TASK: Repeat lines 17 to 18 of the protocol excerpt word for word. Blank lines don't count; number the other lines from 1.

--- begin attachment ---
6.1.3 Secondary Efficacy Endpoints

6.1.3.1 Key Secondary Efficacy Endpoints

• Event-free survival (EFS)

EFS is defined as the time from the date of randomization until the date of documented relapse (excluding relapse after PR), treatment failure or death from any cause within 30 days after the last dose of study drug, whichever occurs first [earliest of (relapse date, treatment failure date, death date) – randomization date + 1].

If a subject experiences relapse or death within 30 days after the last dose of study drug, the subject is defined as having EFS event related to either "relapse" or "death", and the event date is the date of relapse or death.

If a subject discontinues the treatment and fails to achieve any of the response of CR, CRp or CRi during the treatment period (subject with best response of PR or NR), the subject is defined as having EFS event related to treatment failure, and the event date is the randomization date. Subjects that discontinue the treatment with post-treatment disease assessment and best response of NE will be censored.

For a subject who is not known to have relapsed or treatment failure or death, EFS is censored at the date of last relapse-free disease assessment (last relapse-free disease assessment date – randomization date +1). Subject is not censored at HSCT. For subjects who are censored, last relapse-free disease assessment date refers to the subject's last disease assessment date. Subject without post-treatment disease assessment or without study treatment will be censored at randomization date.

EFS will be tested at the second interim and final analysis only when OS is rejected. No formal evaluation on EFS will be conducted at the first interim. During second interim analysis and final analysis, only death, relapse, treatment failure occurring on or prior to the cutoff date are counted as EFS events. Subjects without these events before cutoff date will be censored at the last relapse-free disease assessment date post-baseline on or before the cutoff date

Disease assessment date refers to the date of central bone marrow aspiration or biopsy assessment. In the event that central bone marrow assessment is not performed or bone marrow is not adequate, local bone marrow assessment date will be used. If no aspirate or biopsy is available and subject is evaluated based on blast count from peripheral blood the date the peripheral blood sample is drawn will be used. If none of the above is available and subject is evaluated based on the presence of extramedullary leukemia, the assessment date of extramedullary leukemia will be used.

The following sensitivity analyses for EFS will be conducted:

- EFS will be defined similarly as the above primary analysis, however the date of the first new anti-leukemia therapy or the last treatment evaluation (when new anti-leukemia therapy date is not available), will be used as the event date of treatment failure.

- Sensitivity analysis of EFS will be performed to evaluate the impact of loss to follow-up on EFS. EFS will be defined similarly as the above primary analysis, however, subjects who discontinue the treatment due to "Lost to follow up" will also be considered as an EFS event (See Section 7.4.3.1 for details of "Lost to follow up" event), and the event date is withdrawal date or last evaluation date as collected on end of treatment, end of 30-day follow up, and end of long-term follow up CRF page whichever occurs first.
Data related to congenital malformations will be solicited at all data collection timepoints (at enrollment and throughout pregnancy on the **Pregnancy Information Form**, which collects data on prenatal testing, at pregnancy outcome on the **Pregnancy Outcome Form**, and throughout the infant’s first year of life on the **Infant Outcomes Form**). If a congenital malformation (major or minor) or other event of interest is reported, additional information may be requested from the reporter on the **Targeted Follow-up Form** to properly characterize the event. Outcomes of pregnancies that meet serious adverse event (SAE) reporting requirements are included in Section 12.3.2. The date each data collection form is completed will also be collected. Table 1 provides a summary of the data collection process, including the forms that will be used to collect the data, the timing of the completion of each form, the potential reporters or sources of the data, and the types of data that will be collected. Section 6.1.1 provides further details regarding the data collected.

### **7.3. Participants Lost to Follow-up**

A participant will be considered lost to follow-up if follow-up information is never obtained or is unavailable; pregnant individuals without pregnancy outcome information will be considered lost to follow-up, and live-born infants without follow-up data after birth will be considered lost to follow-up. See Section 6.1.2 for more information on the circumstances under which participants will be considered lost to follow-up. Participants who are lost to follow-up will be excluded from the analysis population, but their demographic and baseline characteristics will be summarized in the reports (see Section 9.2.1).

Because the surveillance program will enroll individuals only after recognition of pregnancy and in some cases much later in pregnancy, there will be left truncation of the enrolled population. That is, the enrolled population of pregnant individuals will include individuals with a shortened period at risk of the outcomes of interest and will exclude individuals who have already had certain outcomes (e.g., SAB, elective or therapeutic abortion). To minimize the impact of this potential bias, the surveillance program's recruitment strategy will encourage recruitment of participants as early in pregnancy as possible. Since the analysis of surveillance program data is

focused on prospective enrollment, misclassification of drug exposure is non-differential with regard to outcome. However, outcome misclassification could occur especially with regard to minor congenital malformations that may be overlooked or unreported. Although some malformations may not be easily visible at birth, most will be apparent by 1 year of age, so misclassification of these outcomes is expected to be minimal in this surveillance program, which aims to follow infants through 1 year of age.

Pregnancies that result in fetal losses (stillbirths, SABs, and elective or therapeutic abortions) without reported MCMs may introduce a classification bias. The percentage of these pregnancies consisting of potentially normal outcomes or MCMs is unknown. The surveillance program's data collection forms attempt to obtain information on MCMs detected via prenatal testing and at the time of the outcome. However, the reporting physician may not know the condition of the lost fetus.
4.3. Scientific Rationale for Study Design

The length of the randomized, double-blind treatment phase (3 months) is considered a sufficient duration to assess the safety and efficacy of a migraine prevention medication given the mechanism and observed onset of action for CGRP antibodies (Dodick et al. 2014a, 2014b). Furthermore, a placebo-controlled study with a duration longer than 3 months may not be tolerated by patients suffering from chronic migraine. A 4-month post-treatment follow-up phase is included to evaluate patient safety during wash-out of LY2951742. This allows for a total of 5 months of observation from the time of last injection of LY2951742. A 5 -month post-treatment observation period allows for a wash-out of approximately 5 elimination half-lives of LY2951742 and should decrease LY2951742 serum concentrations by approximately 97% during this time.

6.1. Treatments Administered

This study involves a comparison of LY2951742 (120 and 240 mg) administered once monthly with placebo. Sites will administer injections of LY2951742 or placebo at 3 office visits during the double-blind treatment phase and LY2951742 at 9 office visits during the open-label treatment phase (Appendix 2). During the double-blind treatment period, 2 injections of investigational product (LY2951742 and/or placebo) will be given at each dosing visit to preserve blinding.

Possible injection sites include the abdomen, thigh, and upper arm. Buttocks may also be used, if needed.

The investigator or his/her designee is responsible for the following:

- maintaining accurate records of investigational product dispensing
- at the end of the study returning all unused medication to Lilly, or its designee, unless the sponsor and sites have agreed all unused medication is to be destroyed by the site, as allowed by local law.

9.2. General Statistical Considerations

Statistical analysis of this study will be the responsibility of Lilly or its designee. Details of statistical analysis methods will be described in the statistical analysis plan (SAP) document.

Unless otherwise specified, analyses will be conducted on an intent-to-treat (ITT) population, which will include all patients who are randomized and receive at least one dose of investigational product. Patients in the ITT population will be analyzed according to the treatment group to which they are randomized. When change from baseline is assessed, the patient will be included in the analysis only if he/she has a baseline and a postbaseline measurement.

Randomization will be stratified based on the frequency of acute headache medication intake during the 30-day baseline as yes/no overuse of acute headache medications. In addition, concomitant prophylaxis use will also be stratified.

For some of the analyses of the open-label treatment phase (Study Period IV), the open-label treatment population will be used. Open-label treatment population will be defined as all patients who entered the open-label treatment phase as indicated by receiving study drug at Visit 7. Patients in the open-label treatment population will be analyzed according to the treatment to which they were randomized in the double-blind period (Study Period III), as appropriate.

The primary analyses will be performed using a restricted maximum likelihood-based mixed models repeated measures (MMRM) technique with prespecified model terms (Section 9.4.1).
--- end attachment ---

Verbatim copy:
focused on prospective enrollment, misclassification of drug exposure is non-differential with regard to outcome. However, outcome misclassification could occur especially with regard to minor congenital malformations that may be overlooked or unreported. Although some malformations may not be easily visible at birth, most will be apparent by 1 year of age, so misclassification of these outcomes is expected to be minimal in this surveillance program, which aims to follow infants through 1 year of age.

Pregnancies that result in fetal losses (stillbirths, SABs, and elective or therapeutic abortions) without reported MCMs may introduce a classification bias. The percentage of these pregnancies consisting of potentially normal outcomes or MCMs is unknown. The surveillance program's data collection forms attempt to obtain information on MCMs detected via prenatal testing and at the time of the outcome. However, the reporting physician may not know the condition of the lost fetus.